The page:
Article: Speak Easy

Withdrawing KiwiSaver For Your First Home with Michael BoturWithdrawing KiwiSaver For Your First Home with Michael Botur

Over the past month, I decided to withdraw my KiwiSaver money from the investment fund managing it and take it over to the investment fund of my bank. It wasn’t just because my former fund until 2016 had some of its money tied up with Honeywell International which is involved in the trade of nuclear weapons, cluster bombs and tobacco manufacture (my new bank/fund appears to invest in all that garbage by proxy too, or at least they used to before the media raised questions about it.) Today I simply want my KiwiSaver earnings to appear on screen when I log in to my internet banking… not that I have many earnings left, as I have barely topped up my KiwiSave since I withdrew most of it in 2015 to help put together a home loan deposit. I’d been making deposits ever since it was introduced in 2007. I had the income of a typical 20-something back then, so I had not much more than $10,000 to draw upon, but every dollar was helpful towards getting a mortgage.

Before we continue, don’t get too excited and think that you can easily withdraw your KiwiSaver at any time and take it to the casino. There are only a couple of reasons you can withdraw your KiwiSaver before you turn 65. They are:

- If you are moving overseas
- If you can prove you’re experiencing significant financial hardship
- Serious illness
- Buying your first home

I hope I haven’t made it sound easy to pull out your KiwiSaver, because it’s not, and it wasn’t set up to be when Labour introduced KiwiSaver ten years ago. Kiwis have been taking record amounts of money out of KiwiSaver accounts to buy first homes in the past year, but that money isn’t being lost, and I don’t think there’s evidence people are short-changing their future selves. We have a hot housing market and the message is Get in now or Get left behind. Okay, so there exist some studies from ANZ showing that if you leave your money in KiwiSaver until you’re 65 without withdrawing any for a home loan deposit, you could end up with over 40-50% more money (withdraw for a home loan and you could on average have $144,000 in their bank account at 65, comparing to $209,000 if you did not withdraw the money, in one example). How else are people supposed to get a deposit, though, when a mortgage deposit often needs to be $100,000?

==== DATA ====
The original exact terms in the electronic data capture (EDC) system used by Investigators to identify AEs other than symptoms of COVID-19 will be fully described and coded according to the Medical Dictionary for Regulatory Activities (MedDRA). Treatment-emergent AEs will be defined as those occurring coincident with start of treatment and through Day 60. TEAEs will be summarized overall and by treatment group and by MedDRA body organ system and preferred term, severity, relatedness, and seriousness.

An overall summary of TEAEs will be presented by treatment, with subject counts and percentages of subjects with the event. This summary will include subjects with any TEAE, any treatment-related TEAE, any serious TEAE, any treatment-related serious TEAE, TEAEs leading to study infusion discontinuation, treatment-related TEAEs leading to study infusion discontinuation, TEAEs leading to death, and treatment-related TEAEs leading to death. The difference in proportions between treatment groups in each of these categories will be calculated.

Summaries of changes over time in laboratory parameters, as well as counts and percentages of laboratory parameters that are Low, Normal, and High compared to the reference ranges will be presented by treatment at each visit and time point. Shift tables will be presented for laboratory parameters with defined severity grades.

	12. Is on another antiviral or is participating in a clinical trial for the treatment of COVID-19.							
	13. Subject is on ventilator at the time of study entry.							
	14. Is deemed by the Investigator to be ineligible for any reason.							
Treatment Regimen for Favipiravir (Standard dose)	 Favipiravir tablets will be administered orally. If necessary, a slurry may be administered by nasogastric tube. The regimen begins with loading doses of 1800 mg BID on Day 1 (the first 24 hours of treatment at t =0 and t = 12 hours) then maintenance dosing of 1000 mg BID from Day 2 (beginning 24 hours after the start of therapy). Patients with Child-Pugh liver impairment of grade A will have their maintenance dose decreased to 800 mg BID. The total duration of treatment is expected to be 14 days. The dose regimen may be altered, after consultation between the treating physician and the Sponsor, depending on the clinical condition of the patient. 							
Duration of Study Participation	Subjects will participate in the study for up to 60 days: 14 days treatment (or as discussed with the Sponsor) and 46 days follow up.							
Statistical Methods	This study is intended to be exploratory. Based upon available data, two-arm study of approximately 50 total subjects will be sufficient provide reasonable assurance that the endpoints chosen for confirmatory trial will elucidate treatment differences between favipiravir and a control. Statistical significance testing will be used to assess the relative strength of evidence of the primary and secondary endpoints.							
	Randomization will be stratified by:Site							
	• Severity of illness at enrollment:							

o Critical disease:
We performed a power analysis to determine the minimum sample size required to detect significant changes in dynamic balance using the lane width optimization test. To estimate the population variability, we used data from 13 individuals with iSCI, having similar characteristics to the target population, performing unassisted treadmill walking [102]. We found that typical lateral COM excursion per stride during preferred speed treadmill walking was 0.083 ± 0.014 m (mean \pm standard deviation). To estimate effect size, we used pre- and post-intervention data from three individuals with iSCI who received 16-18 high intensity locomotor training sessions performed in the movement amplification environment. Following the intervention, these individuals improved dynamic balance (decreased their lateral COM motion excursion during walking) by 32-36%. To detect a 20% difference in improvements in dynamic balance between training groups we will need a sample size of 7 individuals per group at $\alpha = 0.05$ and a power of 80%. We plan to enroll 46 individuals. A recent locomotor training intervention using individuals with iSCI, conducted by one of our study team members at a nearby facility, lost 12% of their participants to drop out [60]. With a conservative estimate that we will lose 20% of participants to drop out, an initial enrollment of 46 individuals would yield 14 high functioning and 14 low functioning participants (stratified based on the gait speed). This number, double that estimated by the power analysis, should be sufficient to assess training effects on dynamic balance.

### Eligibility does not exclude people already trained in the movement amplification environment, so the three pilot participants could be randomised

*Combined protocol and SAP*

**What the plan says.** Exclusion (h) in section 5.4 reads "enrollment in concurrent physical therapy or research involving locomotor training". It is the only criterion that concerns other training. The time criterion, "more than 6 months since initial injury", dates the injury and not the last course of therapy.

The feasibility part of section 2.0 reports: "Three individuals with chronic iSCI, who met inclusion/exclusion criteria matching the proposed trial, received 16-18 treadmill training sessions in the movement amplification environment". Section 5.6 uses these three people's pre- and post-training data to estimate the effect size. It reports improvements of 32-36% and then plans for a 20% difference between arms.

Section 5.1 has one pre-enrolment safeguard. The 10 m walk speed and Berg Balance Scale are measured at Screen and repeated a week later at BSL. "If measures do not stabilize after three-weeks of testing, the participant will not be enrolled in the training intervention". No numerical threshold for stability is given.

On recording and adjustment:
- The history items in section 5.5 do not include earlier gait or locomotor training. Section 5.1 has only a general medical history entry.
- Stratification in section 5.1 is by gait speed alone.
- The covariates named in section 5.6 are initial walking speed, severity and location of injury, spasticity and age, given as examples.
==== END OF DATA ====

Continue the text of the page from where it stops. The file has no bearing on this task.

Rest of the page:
Stories in the NZ Herald and over the past two years have claimed one or two experts reckon people should be worried about what’s happening with their KiwiSaver after they withdraw their ‘nest egg’, and switch up to a riskier investment scheme if they don’t have many years left to maximise their investment. “People who raid their KiwiSaver accounts to buy a home may be putting a comfortable retirement at risk, experts are warning,” one story claimed. I think that deserves a yeah, nah. Obviously if you take out a huge chunk of your KiwiSaver when you’re, say, 45 years old and getting quite close to retirement, you won’t have much time to recover that money. But owning a home at the national median house price of $529,000 ($850,500 in Auckland) is worth far more than your KiwiSaver was ever likely to be worth anyway, and the financial gains you make when you own a house will probably outstrip the old rate of KiwiSaver deposits you were making anyway. My advice, as an unregistered financial adviser: get yourself a home, but don’t forget to dribble some deposits into KiwiSaver, too.

Michael Botur has published journalism in NZ Herald, Herald on Sunday, Sunday Star-Times and Mana and he writes a lot of fiction. He moved to Whangarei in 2015 and was ecstatic to be able to afford a house here.

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